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Mathematics is a hybrid subject with the idea of number tending to unfold while some major geometrical innovations cannot be understood in these terms. The deployment of…
Mathematics is a hybrid subject with the idea of number tending to unfold while some major geometrical innovations cannot be understood in these terms. The deployment of evolutionary, critical and non‐evolutionary structuralist conceptions in the analysis of mathematical development draws the conclusion that, in order to fully understand this development, it is necessary to consider mathematics' relations with other (artistic and scientific) concerns, the tendencies implicit in its subsystems, and the connections between its various fields, as well as the ability of mathematicians to appraise critically any given formulation and thereby transcend it.
While many approaches in the field of unlearning aim at describing, understanding or explaining the “what” and/or “how” of unlearning, this paper aims to focus on the…
While many approaches in the field of unlearning aim at describing, understanding or explaining the “what” and/or “how” of unlearning, this paper aims to focus on the “where-to” and the goal of unlearning. In many cases, unlearning starts off with a specific result or goal in mind. This paper suggests that such an approach has to be challenged in the context of a highly complex and uncertain world and to introduce a mode of unlearning following a strategy of future-oriented open-endedness.
This conceptual paper draws on (both theoretical/philosophical and empirical) interdisciplinary evidence from a wide variety of fields, such as organization studies, organizational (un)learning, systems theory, cognitive science and innovation studies.
It turns out that open-endedness in unlearning processes plays a central role, especially if we are confronted with high levels of uncertainty and complexity. In such an environment, following a strategy of co-becoming with an unfolding environment and with an emergent goal seems to be more promising than aiming at a preconceived (un-)learning goal.
The unlearning literature provides various approaches to what unlearning is and how it can be executed. However, understanding the actual goals and outcomes of unlearning and how these goals are identified and determined is a rather under-researched field. In many cases, they are preconceived in advance finding their realization in new forms of knowledge, assumptions, belief systems, values or routines. This paper challenges this strategy and addresses the gap of how it is possible to unlearn toward an uncertain future. This has an impact on the process of unlearning itself; it has to be reframed and understood as an open-ended strategy for identifying emerging future potentials, purposes and goals in a process of co-becoming with an unfolding future.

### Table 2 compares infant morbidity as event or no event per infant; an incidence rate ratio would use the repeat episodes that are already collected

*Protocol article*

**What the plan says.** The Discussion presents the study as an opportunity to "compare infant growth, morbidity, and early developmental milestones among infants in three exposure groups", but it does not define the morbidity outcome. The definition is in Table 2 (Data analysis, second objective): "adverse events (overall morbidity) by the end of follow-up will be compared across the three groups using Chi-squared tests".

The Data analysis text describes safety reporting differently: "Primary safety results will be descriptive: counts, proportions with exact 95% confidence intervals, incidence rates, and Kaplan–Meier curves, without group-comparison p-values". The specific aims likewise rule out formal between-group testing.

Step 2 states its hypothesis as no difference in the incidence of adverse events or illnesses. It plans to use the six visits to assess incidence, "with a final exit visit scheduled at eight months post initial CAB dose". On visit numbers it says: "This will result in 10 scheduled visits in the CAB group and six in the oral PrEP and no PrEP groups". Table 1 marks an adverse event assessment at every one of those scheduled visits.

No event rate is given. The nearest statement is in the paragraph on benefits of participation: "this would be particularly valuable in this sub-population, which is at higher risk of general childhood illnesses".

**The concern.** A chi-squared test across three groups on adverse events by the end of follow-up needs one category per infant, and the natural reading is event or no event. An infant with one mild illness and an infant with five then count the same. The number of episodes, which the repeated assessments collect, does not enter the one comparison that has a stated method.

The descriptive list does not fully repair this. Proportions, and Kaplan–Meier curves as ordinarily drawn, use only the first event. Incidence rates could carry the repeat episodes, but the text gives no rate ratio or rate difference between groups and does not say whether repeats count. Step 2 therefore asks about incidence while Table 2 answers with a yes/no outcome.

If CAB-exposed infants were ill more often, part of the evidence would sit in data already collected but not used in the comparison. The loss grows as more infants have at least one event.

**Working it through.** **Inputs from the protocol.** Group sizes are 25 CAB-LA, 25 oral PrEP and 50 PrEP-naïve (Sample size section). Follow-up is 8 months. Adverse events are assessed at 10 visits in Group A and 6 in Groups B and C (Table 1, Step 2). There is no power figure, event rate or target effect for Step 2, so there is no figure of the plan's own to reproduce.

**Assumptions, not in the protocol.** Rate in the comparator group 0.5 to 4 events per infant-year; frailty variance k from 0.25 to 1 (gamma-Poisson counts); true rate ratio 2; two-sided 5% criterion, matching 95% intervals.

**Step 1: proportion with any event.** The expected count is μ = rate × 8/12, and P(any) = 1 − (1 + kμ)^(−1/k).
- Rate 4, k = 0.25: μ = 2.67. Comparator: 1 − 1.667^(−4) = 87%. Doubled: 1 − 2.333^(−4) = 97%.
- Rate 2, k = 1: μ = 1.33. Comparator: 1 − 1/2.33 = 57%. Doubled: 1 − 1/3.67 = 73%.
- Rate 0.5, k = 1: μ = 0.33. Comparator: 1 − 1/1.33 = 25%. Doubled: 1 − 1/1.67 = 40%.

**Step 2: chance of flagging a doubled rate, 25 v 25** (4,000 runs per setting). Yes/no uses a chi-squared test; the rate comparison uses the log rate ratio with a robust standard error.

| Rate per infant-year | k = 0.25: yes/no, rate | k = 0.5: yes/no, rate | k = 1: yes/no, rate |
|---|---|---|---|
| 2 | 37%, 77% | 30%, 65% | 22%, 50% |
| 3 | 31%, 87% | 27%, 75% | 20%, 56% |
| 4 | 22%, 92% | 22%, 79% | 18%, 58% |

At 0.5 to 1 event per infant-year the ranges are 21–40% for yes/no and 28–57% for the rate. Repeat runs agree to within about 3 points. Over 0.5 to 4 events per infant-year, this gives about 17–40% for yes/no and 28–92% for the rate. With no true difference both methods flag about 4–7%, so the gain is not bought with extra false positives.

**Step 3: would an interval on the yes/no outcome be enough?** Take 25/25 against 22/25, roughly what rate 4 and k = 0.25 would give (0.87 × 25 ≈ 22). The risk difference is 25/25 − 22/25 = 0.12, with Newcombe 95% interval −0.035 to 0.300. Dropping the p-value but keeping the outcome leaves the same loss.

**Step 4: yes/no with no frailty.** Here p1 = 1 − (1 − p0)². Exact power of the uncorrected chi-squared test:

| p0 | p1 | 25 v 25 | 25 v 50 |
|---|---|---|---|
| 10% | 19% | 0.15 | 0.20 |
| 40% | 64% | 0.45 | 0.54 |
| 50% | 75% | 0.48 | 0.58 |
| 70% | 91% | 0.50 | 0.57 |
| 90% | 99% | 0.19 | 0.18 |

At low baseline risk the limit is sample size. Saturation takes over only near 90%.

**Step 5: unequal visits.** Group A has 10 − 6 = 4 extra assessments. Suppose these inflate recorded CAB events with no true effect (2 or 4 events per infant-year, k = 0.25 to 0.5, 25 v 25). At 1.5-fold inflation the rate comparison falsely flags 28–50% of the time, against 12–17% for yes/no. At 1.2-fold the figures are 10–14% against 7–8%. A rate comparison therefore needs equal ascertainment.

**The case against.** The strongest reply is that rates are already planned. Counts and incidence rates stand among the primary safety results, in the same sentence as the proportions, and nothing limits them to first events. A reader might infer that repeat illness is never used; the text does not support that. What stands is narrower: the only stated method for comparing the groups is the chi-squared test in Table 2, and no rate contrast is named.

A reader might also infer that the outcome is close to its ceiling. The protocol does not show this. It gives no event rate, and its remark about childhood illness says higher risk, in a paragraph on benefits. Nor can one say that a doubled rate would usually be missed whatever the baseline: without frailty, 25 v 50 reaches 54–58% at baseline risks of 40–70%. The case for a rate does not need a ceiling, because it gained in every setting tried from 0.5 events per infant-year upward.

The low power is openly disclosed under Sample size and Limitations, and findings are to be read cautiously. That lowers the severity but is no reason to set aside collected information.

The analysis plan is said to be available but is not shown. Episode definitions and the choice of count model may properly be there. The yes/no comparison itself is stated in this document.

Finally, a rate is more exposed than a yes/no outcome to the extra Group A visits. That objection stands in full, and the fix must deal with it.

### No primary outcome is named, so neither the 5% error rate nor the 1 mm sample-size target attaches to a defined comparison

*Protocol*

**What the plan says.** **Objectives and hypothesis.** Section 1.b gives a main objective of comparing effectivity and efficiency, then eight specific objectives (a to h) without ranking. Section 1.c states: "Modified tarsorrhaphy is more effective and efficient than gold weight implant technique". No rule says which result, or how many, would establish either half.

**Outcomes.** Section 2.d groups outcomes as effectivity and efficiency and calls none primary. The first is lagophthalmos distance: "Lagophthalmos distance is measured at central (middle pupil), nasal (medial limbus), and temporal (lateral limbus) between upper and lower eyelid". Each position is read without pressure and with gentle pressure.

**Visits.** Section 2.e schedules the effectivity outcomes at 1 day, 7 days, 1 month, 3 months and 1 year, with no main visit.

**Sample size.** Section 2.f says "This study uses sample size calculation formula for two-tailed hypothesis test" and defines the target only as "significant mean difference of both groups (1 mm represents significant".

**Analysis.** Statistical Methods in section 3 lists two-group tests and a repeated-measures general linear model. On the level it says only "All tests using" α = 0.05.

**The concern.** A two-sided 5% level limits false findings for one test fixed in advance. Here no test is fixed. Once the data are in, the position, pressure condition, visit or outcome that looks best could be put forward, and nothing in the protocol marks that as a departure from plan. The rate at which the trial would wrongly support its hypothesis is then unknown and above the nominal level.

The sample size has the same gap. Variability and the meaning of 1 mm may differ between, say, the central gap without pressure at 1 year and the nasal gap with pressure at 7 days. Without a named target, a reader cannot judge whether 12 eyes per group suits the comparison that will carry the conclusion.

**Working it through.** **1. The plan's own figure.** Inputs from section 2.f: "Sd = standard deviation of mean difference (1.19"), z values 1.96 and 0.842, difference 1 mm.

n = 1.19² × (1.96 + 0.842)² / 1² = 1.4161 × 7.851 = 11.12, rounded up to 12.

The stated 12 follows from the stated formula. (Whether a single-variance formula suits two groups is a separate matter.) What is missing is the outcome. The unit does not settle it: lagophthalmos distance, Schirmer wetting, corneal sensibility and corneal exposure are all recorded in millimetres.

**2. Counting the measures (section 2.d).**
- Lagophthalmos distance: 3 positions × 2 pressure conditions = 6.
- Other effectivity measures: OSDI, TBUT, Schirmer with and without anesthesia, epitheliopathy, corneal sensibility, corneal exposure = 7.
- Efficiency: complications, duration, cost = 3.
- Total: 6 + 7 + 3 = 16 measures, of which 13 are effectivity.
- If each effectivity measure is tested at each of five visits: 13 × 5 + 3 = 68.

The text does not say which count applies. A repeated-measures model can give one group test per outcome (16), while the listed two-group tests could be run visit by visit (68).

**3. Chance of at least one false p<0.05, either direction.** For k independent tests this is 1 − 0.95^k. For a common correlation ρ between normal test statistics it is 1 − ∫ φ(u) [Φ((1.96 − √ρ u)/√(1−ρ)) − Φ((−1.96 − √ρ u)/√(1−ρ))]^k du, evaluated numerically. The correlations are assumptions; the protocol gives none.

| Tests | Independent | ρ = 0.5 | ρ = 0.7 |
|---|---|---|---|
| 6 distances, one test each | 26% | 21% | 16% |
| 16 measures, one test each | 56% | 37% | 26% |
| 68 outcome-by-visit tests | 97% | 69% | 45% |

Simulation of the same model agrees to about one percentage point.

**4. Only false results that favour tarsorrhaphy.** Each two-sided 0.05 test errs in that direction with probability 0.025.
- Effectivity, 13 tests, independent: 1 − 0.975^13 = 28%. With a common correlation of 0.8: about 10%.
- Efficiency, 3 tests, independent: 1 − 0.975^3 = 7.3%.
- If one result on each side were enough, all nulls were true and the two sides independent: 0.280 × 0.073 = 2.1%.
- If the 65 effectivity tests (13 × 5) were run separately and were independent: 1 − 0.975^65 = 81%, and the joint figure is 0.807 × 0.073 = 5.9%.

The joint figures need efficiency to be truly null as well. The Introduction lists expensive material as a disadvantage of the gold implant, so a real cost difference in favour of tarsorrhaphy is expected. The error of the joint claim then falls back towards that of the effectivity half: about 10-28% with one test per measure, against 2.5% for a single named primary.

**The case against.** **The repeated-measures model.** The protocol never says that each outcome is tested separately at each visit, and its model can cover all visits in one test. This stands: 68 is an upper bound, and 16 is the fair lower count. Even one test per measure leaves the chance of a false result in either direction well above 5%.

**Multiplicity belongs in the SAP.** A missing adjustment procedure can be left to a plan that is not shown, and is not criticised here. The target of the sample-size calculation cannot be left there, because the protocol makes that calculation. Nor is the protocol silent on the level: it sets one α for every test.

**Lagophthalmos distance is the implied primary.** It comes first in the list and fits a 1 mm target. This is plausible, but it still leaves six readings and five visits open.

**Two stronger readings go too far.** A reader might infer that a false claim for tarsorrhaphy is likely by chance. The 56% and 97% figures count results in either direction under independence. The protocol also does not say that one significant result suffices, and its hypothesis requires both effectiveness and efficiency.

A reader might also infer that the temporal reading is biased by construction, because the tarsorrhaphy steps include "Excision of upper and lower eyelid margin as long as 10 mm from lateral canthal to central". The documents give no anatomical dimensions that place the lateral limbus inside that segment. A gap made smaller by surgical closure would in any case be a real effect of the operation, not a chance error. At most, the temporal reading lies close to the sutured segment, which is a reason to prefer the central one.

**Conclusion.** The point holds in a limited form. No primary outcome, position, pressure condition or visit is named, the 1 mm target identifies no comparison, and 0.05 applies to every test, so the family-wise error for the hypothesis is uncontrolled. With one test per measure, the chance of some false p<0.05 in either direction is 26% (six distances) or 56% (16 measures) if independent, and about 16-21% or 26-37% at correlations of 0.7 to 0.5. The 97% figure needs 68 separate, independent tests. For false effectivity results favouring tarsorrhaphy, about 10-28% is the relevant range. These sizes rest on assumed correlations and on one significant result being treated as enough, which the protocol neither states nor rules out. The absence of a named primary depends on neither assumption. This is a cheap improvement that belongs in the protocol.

This chapter proposes a quantum relational process philosophy as an approach for studying organization-in-becoming as a world-creating process. Furthermore, the quantum…
This chapter proposes a quantum relational process philosophy as an approach for studying organization-in-becoming as a world-creating process. Furthermore, the quantum relational process philosophy is tied to quantum storytelling. Whereas the quantum relational process philosophy outlines a philosophy of a processual ontology, epistemology, and ethic, quantum storytelling provides the storytelling medium through which such an ontology, epistemology, and ethic emerges through articulation and actualization. As such, the two approaches are introduced as inseparable from each other.
The focus of this chapter is to unfold the ties between the quantum relational process philosophy and quantum storytelling through the perspective of the quantum relational process philosophy itself.
The proposed quantum relational process philosophy is defined as Being-in-Becoming. Thereby, this approach is suggested as an alternative to the “Being” perspective and the “Becoming” perspective or at least as a further development of the becoming perspective. These latter two perspectives present two different ways of viewing organizational change: development and transformation.
The being perspective relies on substance ontology acknowledging the existence of entities: that “which is.” In substance ontology, however, entities such as individuals and organizations are viewed as existing in themselves in fixed space-time frames. This view entails a rather static and stable ontology, perceiving the organization as a ready-made world of stable, unchanging entities. This perspective is often referred to as the approach of building the organizational world through intervention and control of change.